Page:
|Administrative / biographical background:
St John House was founded in 1848 as a 'Training Institution for Nurses for Hospitals, Families and the Poor'. It was a religious community run by a Master, who was a clergyman, and a Lady Superintendent. The aim was to improve the qualifications and raise the character of nurses by providing moral and religious instruction. There were three classes of members:-
The Institution opened at 36 Fitzroy Square, St Pancras, and was named St John's House because it was in the parish of St John the Evangelist. In 1852 it moved to 5 Queen Square, Westminster, and in 1859 to 6, 7 and 8 Norfolk Street, Strand. It remained in these premises until 1907 when a new house was built at 12 Queen Square, Bloomsbury. The chapel from Norfolk Street was re-erected in this building.
In 1854 six nurses from the institution went out to the Crimea with Florence Nightingale, since St John's House was at that time one of the few sources for trained nurses. In 1856 the Sisters took over the nursing of King's College Hospital and from 1862 to 1868 a six-month training in midwifery nursing was given there, with the help of a grant from the newly founded Nightingale Fund Council. The 1860s saw a further expansion of work. In 1865 the nursing of the Galignani Hospital, Paris, was undertaken, and in 1866 Charing Cross Hospital. In 1877 a St John's House Maternity Home was opened at Cheyne Walk, Chelsea, later moving to Queen Anne Terrace, Battersea in 1883.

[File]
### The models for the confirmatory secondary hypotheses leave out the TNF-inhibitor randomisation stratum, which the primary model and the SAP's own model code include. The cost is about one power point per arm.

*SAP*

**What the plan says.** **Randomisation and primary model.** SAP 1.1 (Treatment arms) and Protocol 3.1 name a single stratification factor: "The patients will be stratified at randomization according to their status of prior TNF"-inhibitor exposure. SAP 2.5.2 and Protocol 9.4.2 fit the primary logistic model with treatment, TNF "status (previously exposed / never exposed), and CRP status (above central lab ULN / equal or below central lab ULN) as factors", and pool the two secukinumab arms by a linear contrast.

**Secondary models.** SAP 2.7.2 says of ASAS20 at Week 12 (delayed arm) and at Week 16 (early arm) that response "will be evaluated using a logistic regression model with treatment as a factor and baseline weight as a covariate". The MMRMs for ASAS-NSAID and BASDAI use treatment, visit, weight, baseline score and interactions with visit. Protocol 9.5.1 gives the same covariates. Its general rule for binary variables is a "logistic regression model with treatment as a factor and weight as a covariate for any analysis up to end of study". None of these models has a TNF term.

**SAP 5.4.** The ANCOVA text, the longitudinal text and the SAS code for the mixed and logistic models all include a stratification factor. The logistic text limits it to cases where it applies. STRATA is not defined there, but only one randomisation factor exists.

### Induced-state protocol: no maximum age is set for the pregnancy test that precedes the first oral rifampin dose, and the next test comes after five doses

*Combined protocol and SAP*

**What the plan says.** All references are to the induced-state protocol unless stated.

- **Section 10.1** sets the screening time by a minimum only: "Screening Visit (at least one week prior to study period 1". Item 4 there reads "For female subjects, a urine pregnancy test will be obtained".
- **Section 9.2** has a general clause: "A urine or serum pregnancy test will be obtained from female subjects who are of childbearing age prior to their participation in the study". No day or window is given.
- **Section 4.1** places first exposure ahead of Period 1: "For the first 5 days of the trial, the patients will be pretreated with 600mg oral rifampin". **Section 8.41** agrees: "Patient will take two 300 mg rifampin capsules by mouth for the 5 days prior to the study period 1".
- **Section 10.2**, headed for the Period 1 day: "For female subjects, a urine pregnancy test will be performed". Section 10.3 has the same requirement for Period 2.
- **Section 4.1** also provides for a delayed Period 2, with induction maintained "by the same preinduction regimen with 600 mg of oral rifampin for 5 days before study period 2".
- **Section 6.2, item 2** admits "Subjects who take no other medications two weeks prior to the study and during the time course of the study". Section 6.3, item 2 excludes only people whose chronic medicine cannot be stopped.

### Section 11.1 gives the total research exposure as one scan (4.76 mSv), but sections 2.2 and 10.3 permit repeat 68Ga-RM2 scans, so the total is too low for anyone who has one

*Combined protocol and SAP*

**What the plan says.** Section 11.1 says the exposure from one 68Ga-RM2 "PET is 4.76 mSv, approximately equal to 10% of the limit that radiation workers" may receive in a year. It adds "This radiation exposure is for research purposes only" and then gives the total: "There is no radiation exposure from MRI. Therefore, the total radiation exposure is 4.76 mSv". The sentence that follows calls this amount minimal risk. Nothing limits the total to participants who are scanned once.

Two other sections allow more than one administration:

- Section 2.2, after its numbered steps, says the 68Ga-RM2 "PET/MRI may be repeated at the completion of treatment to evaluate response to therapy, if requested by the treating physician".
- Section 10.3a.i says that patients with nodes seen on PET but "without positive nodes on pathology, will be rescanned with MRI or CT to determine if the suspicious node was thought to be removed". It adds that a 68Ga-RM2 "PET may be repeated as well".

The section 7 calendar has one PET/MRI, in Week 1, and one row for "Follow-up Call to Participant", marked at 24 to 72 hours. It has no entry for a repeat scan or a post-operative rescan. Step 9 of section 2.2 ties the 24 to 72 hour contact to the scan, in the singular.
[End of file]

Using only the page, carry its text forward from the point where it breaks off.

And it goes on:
Difficulties arose, however, from an early date, over the organisation of the house, and there was considerable dissension between the Master and the Lady Superintendent. Although the rules were changed in 1865, the Master being renamed Chaplain, and the Lady Superintendent renamed Lady Superior, there was no basic change of organisation. The crisis came in 1867 when the Lady Superior and six Sisters resigned on the rejection of their nominee for Chaplain.
The arrangements of the nursing at King's College Hospital also provoked considerable conflict. A bitter disagreement in 1874 was patched up but there was further trouble in 1883. This time, the quarrel between the Sister-Matron and the Medical Staff led to the resignation of all the Sisters and most of the nurses of St John's House. They remained together, however, and founded the Community of Nursing Sisters of St John the Divine, which continues to work today in Hastings and Poplar. The Council of St John's House recruited new staff and the nursing service for King's College and Charing Cross Hospitals was maintained.
In 1886 the Community of All Saints took over the entire management of St John's House, until 1892 when the Community of St Peter's, Kilburn, took over. There were increasing difficulties of recruitment, however, and as hospitals began to undertake the organisation and training of their own nursing staff, St John's House withdrew from many of its commitments. In 1911 the superintendence of the House was taken up by the Community of St Margaret's, East Grinstead.
Finally the Institution was given to St Thomas' Hospital and was renamed St John's and St Thomas's House. Two Sisters from the Hospital took charge in April 1919 although the agreement was not completed until May 1920. The house was used as a centre for nurses who had been trained at St Thomas' Hospital and who wished to take up private nursing. Many of the St John's House nurses stayed on under this arrangement.